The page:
Rule of Law in North Mitrovica and UNMIK's Failure to Dismantle the Serbian Parallel Structures

AuthorAlma Lama
PositionInstitute of European Studies, University of Tirana
Vol. 3 No. 1
January, 2019
European Journal of Economics, Law and Social Sciences
IIPCCL Publishing, Graz-Austria
ISSN 2519-1284
Acces online at
Rule of Law in North Mitrovica and UNMIK’s Failure to Dismantle the
Serbian Parallel Structures
Alma Lama
Institute of European Studies, University of Tirana
This article explores the main reasons why UNMIK failed to dismantle the parallel structures
in Mitrovica north during its mandate in Kosovo, illustrating the di culties it has encountered
in a empting to expand its administration and the rule of law. The Serbian parallel structures
supported by Belgrade functioned in violation with the Resolution 1244 of UN and applicable
law in Kosovo. The paper analyzes illegal formations such as the "Bridge Watchers", the
Serbian MUP o cers in the security sector and parallel Serbian courts The main reason
for the poor results was the lack of determination of UNMIK to fulf‌i ll its mandate; the lack
of necessary security on the ground; the delays in the deployment of international police;
the tolerance for the parallel trials. The paper examines various organizations’ reports and
documents; as well as interviews with senior Kosovo o cials, analyzing in depth the causes
of failure. By exploring UNMIK’s performance in northern Mitrovica, the paper brings an
empirical contribution to UN missions in areas of post-conf‌l ict societies.
Keywords: Justice, Mitrovica North, Parallel Structure, Rule of Law, Security, UNMIK.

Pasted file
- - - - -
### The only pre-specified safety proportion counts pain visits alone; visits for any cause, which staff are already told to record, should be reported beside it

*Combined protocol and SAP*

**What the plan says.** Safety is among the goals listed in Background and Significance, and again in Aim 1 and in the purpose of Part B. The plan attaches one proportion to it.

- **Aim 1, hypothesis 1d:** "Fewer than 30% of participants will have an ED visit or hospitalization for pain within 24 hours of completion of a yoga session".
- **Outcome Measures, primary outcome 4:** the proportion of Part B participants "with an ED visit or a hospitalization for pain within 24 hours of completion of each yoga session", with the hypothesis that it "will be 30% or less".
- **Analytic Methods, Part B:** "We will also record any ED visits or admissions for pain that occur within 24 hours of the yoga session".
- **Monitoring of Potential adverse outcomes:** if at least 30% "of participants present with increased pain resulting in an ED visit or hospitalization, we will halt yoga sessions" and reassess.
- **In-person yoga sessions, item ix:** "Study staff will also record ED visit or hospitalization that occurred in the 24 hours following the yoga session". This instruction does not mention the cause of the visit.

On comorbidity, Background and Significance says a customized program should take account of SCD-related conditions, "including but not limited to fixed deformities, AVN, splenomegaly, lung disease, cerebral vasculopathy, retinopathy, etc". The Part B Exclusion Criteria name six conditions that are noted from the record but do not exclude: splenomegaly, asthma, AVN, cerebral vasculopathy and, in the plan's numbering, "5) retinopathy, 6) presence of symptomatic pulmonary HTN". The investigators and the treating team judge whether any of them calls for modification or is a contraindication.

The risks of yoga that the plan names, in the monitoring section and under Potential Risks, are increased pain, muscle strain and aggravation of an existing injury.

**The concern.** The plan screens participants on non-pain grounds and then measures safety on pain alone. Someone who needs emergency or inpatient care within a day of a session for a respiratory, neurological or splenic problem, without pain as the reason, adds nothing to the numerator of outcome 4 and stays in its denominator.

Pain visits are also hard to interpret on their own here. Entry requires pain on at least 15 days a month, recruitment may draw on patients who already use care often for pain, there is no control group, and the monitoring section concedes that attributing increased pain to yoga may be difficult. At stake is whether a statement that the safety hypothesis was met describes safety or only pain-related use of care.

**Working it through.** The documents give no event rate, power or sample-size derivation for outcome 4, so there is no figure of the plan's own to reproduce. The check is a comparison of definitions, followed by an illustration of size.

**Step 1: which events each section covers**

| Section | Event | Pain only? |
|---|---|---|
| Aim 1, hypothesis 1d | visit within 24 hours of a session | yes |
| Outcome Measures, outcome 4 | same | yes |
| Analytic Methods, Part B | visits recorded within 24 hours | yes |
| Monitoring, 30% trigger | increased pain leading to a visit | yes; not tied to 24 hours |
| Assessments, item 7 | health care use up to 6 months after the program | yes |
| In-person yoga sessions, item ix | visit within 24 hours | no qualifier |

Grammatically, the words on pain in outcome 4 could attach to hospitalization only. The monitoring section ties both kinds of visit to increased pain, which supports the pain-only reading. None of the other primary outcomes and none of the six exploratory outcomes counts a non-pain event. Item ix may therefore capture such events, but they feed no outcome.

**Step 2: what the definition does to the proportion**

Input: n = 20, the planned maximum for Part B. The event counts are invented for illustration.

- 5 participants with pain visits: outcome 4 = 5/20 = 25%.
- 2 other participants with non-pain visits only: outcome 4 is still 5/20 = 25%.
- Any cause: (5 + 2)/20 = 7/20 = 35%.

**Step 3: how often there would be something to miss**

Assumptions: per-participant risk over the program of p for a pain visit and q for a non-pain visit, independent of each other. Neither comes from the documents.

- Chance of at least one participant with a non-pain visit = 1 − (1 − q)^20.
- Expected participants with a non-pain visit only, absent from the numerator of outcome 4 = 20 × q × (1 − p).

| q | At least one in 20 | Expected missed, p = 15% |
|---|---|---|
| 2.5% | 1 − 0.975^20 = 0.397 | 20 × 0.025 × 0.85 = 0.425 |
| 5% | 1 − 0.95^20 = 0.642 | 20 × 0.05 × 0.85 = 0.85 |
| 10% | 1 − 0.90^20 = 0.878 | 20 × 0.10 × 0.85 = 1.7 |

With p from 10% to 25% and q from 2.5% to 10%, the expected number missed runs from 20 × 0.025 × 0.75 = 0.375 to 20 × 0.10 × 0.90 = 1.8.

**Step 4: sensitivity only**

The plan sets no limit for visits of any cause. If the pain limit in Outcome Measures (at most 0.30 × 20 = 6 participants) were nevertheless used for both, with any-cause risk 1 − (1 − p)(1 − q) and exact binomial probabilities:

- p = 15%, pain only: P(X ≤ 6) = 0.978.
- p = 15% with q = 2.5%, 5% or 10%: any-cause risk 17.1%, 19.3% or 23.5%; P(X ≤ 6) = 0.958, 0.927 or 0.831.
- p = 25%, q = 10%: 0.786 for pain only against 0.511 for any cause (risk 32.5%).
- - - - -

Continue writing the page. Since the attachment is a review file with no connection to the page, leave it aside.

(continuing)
The Serbian parallel structures in northern Mitrovica became the main obstacle
to extend the authority of legitimate institutions in this part of the territory and
undermined the establishment of the rule of law. A er the war, in the municipalities
inhabited by Serbs, such structures as schools, hospitals and courts continued to
function as in the previous regime. These structures were called parallel because
they were not in line with UNMIK competences deriving from the Security Council
Resolution 1244 (1999) that mandated UNMIK to administrate the territory of Kosovo
and to establish democratic institutions.
Parallel structures were promoted, f‌i nanced and acted under the authority of the
Serbian government. There were cases where they operated under the same roof
with UNMIK institutions and bodies recognized by the Kosovo Self-Government
Institutions. Very o en these structures were also mixed with members of organized
crime. Throughout UNMIK's mandate in the northern part of Mitrovica, there were
violent incidents and inter-ethnic clashes between Albanians and Serbs. Very o en,
the targets of the a acks were the security forces such as KFOR and UNMIK Police,
as well as the civil administration. The security climate hindered the expansion of the
UN administration and favored the establishment of parallel structures.
The theoretical basis on which this article relies is related to the concept of the rule of
law, for which there is a consensus among scholars regarding its role as a necessary
condition and a central pillar in the functioning of democracy (Linz & Stepan
1996), (O’Donnell 2005), (Kleinfeld 2006), (Diamond & Morlino 2005). According to
European Journal of Economics, Law and Social Sciences
IIPCCL Publishing, Graz-Austria
Vol. 3 No. 1
January, 2019
ISSN 2519-1284
Acces online at
O'Donnell (2005), the rule of law consists of f‌i ve dimensions: the extension of the legal